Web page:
The Federal Reserve, the U.S. central bank, Tuesday raised short-term interest rates for the 12th consecutive time in the past 17 months. The move is intended to blunt the inflationary impact of higher oil and gasoline prices.
The rise in the overnight fed funds rate to four percent was not a surprise. Short-term interest rates have been notched up at quarter point (percent) increments from the very low level of one percent that prevailed until mid-2004.
Higher short-term rates have an impact on consumers and businesses alike by raising the cost of borrowing. Consumers pay more on their credit card debt. The housing sector is particularly sensitive to changes in interest rates, as purchases of homes and apartments typically require substantial borrowing.
Robert McTeer, a former Federal Reserve Board governor who now heads Texas A & M University, says he worries further rate increases could trigger a downturn in America's booming U.S. housing market.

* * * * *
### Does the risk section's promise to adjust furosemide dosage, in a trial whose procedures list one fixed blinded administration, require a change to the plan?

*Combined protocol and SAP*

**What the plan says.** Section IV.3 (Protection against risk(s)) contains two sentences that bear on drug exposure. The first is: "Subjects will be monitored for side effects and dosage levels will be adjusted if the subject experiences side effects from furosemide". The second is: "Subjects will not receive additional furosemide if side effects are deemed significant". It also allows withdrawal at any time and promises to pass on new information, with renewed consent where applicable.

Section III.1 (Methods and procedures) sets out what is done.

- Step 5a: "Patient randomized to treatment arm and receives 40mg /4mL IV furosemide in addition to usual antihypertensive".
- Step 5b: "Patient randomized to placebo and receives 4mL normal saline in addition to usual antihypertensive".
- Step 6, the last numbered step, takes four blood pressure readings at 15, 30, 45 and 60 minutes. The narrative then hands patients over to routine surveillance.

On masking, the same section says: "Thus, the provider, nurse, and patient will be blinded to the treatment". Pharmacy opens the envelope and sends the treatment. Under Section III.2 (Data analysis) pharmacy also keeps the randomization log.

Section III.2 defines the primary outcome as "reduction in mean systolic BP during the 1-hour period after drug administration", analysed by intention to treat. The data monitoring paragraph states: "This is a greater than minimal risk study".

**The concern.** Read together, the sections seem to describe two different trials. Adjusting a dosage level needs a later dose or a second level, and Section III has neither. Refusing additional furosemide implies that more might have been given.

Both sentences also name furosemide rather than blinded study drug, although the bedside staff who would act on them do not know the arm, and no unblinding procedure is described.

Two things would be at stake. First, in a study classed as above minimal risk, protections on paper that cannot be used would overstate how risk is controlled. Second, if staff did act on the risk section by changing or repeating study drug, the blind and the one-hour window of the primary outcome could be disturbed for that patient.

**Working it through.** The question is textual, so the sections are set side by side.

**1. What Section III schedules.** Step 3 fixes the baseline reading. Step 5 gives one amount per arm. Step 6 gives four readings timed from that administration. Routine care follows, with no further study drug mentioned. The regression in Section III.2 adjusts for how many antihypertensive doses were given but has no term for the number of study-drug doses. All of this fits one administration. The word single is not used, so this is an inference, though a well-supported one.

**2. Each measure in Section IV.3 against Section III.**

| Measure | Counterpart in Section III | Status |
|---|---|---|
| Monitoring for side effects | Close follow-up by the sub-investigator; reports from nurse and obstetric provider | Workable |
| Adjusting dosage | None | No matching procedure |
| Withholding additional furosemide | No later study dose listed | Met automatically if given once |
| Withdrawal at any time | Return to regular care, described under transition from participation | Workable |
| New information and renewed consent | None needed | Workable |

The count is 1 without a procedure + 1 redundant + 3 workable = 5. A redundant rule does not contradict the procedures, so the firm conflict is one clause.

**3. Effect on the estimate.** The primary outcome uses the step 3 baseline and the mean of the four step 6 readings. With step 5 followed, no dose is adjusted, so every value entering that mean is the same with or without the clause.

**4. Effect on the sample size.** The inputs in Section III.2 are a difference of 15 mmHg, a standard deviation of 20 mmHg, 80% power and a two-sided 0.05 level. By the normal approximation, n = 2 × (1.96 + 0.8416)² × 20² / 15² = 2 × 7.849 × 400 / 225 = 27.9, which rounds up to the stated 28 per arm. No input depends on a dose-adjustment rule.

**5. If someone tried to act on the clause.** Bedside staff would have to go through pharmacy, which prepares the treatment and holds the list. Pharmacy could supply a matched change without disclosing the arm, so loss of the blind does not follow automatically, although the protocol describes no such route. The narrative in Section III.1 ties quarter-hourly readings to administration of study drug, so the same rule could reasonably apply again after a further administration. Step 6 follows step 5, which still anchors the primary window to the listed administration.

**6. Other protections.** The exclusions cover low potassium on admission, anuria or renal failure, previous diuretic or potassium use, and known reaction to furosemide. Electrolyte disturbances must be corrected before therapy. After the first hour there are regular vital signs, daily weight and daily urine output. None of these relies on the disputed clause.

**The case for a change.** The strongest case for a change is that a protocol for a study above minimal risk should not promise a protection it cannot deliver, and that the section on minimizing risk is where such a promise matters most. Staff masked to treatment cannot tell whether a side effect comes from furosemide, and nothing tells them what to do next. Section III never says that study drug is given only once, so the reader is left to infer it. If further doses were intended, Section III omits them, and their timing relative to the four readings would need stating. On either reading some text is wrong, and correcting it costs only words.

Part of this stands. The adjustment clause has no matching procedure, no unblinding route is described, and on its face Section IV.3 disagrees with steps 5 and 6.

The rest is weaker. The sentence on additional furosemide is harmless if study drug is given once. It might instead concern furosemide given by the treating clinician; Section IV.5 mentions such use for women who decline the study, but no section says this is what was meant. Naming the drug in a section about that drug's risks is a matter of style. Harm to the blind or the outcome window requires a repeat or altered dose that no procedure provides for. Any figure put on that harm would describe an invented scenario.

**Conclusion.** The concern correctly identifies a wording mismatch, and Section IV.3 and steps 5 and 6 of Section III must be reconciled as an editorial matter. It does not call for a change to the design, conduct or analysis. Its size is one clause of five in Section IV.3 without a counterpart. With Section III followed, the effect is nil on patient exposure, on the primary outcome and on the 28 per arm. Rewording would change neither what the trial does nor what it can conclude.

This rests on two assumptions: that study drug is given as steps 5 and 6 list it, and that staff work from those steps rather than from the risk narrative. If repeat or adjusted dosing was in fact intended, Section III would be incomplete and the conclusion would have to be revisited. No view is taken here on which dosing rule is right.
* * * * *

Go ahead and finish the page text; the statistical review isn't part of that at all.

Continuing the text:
"I believe we're getting into risky territory. I believe they'll stop at four and a half percent. I hope so," he said. "I'd probably be arguing that they should pause right now."
But most analysts believe there is little chance the Fed will stop raising rates before the end of the year. Its statement indicates that the interest rate increases so far have not affected the economy, which grew at 3.8 percent in the previous quarter.
The independent U.S. central bank is entering a period of transition as long-serving Chairman Alan Greenspan is retiring at the end of January. President Bush, last week, nominated former Princeton University professor Ben Bernanke to succeed Mr. Greenspan.